A Dreamer Who Is Fuzzy About the Details
TIME: Architecture & Design – March 20, 1989
A Dreamer Who Is Fuzzy About the Details
With a new show at MOMA, Steven Holl’s influence grows
When curators at New York City’s Museum of Modern Art were preparing the current exhibit of the work of Steven Holl, the architect did not just settle back and wallow in the flattery of the high Establishment. Instead, Holl — who is opinionated, uncompromising and, concerning architectural details, fussy to the point of fanaticism — turned opinionated, uncompromising and fussy.
He demanded that MOMA mount only black-and-white photographs of his work because he believes color photos encourage an appreciation of the merely picturesque in architecture. He insisted that some of the walls of the gallery be covered with rough plaster, like many of Holl’s own interiors. And he demanded that certain salient details — a basswood-and-airplane silk screen from a Manhattan apartment, for instance — be built right into the exhibit’s walls. Fortunately, the museum indulged him: the result (on display together with a handsome exhibit of Emilio Ambasz buildings) is the liveliest MOMA architectural show in years and palpable evidence that Holl, at 41, is one of the most influential younger architects in America today.
Since he has completed only a dozen architectural works, Holl is best known for the dinner plates and candlesticks he designed for the upscale marketers Swid Powell. But in his buildings he has found a way out of architecture’s tired to-and-fro between caricature modernism (the neurotic Rubik’s Cubes of the deconstructivists) and caricature classicism (the pretty confections of the postmodernists). His best work combines virtues of 1920s European rigor and 1980s American charm, of Gropius and Graves. His designs tend toward the ascetic, and he is determined to invent, not simply revive old styles.
Yet Holl does not compulsively reject history. His basic forms are familiar. He makes roofs that are variously hipped, pyramidal and barrel-vaulted. He is drawn to earthen materials — stucco, concrete, sandblasted glass, stone — and virtuoso artisanship. Holl is either a modern architect with recherche tastes or an old-fashioned architect with modern instincts.
While he calls himself a modernist, Holl has conscientiously learned backward-looking lessons about building scale. “Buildings in general are too big,” he says. “I’m happy doing houses and buildings a bit bigger than houses.” The two largest projects Holl has designed, a planned addition to the University of Minnesota/Twin Cities School of Architecture and a West Berlin library extension, would each be only about a tenth as big as a modest skyscraper.
Apart from his philosophical disinclination to build behemoths, it is hard to imagine Holl producing anything so large that he could not personally fret over every detail. The walls he designed for one apartment, for instance, tilt for arcane aesthetic reasons at precisely 4 degrees. Given the chance, Holl designs not just a building but also its custom chairs, custom lighting fixtures, custom rugs, custom windows and custom door handles. His signature gesture, geometric figures imprinted onto everything from windows to tableware in a kind of new-age homage to Johannes Kepler, can seem the impulse of a meticulous craftsman, not a large-scale form giver.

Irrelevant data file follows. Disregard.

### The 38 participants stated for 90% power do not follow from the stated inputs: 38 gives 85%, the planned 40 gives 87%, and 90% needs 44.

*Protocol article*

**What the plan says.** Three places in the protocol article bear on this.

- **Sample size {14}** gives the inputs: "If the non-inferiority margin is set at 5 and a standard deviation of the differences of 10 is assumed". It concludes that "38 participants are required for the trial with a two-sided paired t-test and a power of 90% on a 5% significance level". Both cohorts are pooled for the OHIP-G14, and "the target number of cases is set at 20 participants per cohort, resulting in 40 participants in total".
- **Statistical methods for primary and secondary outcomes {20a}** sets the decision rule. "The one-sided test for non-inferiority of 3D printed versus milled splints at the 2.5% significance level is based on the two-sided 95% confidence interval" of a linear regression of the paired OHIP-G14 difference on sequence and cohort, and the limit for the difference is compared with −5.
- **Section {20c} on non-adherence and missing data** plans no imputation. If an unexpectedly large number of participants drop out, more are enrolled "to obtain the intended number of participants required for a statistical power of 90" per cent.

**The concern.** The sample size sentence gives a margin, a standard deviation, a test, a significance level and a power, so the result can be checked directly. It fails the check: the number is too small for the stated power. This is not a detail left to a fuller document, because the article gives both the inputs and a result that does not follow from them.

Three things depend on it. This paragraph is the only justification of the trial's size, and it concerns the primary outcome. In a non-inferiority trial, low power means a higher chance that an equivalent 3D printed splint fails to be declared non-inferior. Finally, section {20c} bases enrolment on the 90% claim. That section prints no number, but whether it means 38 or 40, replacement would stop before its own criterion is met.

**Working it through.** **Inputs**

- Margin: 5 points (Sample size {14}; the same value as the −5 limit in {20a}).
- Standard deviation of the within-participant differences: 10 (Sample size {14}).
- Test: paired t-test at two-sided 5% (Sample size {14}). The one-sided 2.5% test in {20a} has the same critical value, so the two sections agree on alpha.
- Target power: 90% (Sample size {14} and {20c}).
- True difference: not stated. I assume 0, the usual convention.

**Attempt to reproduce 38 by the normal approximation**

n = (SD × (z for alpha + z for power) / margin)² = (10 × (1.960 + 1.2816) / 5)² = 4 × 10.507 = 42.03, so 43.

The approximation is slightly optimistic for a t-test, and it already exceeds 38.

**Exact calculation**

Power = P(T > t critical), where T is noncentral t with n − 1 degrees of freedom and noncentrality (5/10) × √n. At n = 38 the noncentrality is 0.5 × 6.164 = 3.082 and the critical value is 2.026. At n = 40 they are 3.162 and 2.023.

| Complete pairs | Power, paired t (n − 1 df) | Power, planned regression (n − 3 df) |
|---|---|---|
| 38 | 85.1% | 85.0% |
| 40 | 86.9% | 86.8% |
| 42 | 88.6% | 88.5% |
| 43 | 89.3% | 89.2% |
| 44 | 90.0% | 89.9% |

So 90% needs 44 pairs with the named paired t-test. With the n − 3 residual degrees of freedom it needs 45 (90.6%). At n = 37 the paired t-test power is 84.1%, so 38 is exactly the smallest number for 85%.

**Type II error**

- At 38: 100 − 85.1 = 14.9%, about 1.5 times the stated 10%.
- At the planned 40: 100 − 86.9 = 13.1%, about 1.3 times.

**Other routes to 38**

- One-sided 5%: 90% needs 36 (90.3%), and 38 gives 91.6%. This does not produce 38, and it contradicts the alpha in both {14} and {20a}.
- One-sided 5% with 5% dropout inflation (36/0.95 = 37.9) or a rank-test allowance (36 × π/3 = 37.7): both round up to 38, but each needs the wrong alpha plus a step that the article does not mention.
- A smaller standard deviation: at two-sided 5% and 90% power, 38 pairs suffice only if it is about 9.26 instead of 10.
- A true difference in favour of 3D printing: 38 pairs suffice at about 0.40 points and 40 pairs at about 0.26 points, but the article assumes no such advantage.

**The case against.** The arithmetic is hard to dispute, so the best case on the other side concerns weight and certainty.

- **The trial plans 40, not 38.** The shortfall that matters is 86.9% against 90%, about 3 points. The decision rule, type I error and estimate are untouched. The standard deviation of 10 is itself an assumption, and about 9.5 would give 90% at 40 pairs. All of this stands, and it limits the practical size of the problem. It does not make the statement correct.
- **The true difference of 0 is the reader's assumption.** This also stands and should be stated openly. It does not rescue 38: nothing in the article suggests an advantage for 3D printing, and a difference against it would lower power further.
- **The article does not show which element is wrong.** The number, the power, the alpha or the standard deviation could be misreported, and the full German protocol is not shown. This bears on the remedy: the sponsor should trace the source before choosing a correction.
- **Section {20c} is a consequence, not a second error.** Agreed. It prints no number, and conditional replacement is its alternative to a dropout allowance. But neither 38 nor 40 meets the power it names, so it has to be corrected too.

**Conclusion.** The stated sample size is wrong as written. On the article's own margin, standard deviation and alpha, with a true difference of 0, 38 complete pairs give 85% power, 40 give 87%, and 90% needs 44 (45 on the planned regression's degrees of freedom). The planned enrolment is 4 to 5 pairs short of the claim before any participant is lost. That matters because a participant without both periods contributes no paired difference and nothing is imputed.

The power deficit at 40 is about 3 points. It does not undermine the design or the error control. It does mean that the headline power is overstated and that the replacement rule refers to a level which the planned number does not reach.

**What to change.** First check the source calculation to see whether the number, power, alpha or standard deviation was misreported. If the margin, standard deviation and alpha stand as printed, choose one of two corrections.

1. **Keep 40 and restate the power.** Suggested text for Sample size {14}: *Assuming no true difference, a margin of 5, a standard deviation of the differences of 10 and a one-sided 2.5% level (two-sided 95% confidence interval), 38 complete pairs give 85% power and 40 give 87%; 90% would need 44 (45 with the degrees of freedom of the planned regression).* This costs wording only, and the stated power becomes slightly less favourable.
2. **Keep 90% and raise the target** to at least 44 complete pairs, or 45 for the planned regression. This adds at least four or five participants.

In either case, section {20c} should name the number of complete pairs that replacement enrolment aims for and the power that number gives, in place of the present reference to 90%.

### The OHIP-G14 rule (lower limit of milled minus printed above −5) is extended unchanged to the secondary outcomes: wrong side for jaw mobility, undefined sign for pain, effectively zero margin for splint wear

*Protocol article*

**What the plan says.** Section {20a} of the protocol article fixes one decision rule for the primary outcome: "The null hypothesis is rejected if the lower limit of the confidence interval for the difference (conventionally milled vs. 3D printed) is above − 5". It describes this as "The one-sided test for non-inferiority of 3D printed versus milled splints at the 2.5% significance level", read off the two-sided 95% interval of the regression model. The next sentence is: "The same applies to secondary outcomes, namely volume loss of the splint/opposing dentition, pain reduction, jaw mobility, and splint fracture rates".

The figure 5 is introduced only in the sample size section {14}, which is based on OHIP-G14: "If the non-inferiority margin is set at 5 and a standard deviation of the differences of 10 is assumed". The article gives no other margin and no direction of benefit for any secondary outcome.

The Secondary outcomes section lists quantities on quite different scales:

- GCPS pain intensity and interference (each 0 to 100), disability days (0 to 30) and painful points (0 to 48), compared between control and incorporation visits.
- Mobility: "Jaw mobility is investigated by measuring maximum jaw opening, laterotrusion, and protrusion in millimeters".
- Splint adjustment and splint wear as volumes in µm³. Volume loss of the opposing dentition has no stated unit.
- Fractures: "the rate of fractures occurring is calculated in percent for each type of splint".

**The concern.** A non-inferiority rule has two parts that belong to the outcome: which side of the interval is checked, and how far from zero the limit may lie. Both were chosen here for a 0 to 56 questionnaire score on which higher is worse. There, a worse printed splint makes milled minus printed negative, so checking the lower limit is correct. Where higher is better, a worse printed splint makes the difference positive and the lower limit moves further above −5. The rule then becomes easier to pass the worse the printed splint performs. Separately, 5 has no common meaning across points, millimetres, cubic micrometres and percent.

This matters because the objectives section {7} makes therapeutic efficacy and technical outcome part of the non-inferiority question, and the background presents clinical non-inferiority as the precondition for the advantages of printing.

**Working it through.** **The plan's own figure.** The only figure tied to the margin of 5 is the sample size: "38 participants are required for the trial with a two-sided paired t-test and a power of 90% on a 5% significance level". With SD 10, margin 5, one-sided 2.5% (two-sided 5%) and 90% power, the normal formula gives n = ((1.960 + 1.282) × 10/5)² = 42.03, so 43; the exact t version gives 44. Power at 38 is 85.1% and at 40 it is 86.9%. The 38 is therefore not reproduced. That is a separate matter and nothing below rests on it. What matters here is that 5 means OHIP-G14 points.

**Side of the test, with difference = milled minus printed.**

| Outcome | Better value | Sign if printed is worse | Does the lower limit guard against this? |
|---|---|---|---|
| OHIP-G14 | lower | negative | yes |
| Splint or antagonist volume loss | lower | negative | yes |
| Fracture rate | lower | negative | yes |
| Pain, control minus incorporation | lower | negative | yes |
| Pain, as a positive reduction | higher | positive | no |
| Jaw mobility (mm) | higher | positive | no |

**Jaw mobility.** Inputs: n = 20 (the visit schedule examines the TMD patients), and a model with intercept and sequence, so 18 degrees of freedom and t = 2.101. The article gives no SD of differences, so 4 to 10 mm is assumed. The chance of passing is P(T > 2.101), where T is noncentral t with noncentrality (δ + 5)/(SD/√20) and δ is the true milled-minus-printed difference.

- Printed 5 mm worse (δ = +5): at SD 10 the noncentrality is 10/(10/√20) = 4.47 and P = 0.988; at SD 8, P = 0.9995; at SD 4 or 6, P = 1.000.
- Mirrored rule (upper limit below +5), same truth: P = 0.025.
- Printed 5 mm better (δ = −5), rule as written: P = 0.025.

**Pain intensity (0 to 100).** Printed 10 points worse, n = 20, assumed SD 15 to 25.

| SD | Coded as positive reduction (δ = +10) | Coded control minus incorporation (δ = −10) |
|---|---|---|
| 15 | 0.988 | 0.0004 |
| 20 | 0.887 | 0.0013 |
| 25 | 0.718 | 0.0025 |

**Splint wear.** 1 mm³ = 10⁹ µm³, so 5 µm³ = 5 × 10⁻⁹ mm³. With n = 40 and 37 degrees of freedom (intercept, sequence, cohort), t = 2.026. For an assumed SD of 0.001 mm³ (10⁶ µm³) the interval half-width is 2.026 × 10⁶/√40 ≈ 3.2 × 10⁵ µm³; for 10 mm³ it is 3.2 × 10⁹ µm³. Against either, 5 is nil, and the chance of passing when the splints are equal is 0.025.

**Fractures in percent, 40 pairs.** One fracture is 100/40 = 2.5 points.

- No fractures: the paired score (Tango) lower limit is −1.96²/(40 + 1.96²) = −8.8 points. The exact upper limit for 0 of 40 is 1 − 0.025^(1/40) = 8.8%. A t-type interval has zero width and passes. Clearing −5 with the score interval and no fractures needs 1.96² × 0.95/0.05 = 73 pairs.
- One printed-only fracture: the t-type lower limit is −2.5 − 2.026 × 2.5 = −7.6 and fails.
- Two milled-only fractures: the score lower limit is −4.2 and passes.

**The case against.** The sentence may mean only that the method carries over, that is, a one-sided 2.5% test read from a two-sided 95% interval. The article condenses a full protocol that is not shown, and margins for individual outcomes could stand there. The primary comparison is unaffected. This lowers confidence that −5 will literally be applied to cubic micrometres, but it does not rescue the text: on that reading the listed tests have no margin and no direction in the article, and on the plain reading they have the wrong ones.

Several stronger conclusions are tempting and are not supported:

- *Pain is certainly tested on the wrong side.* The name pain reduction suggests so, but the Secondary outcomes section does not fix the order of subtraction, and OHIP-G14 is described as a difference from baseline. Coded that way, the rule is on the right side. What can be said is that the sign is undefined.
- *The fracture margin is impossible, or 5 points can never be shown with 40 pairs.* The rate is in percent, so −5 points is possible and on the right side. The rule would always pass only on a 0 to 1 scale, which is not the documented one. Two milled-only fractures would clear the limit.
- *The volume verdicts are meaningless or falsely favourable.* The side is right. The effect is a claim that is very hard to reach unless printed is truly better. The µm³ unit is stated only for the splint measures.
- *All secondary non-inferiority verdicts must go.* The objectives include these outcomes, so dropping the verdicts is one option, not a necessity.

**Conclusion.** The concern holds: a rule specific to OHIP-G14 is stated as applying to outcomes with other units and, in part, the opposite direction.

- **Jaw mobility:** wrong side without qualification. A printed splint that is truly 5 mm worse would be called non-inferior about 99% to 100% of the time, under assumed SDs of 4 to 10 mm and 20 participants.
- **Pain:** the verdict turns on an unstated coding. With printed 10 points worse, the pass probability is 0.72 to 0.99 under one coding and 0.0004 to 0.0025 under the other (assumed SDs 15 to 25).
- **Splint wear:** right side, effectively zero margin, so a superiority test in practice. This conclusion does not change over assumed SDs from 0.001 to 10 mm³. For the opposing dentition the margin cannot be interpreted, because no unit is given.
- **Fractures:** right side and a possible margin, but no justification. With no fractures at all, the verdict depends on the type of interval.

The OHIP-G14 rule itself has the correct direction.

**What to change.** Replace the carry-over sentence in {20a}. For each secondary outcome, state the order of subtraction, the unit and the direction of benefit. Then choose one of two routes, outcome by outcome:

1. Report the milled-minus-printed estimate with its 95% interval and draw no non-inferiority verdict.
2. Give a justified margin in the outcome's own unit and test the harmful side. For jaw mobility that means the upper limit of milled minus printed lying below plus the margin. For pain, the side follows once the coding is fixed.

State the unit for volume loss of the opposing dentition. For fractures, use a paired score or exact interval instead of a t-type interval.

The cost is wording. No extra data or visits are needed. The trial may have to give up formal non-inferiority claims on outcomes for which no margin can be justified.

His small buildings do not disappoint. They are lyrical, thoughtful and like no others. The down-to-earth materials are juxtaposed thrillingly with luxe: a pool house and sculpture studio in suburban New York is a cube of stucco- covered concrete block, but inside are deep green marble counters and a honed white marble floor. For a handsome safe-deposit facility in New Jersey, Holl made the facade a grave, quasi-industrial grid, but on the inside were elegant wall sconces and depictions of the nine planets.
Holl’s big break could come next month if he gets the go-ahead to build his design for the new West Berlin library. It looks to be a handsome, modernist masterwork, more complicated by far than anything Holl has built. The new complex is to be a collage of bridge, tower, ramps and asymmetrical boxes that surround and gracefully subsume the existing library. The three-story-high wall of Holl’s main reading room would be a grand, Kandinskyesque mosaic that the architect compares to stained glass in Gothic cathedrals, thick sheets of clear and amber glass crisscrossed at wild angles by a scribbly latticework of steel mullions (no cool, formulaic rectilinearity for Holl). The children’s wing is to be sheathed entirely in translucent glass.
At Seaside, the architecturally innovative community in the Florida panhandle, finishing touches are just being put on Holl’s retail-office- residential complex, the town’s biggest, strangest building. There are eight apartments, five of them identically Mod duplexes facing west (for sunset-loving partyers) and three quirky units facing east for less sociable residents — in Holl’s scheme, a poet, a musician and a mathematician. As ever, every detail is an opportunity to fiddle: in the mathematician’s rooms, the winding staircase is subtly warped.
Holl runs his nine-person office in Manhattan like a monastery. And he can be prickly. Although Seaside is his greatest patron so far, Holl disparages the town’s architectural code, which calls for old-fashioned roofs and windows. “Why legislate window proportions and roof slopes?” he snaps. And he only grudgingly acknowledges the work that has given him his widest visibility, the Swid Powell objects. “It’s too much about selling,” Holl says, “and not enough about ideas and hopes and dreams.” Coming from lesser architects, such a pronouncement could seem disingenuous. But Holl’s work, built and unbuilt, is exceptionally dense with original ideas, salutary hopes and fetching dreams. He practices what he preaches.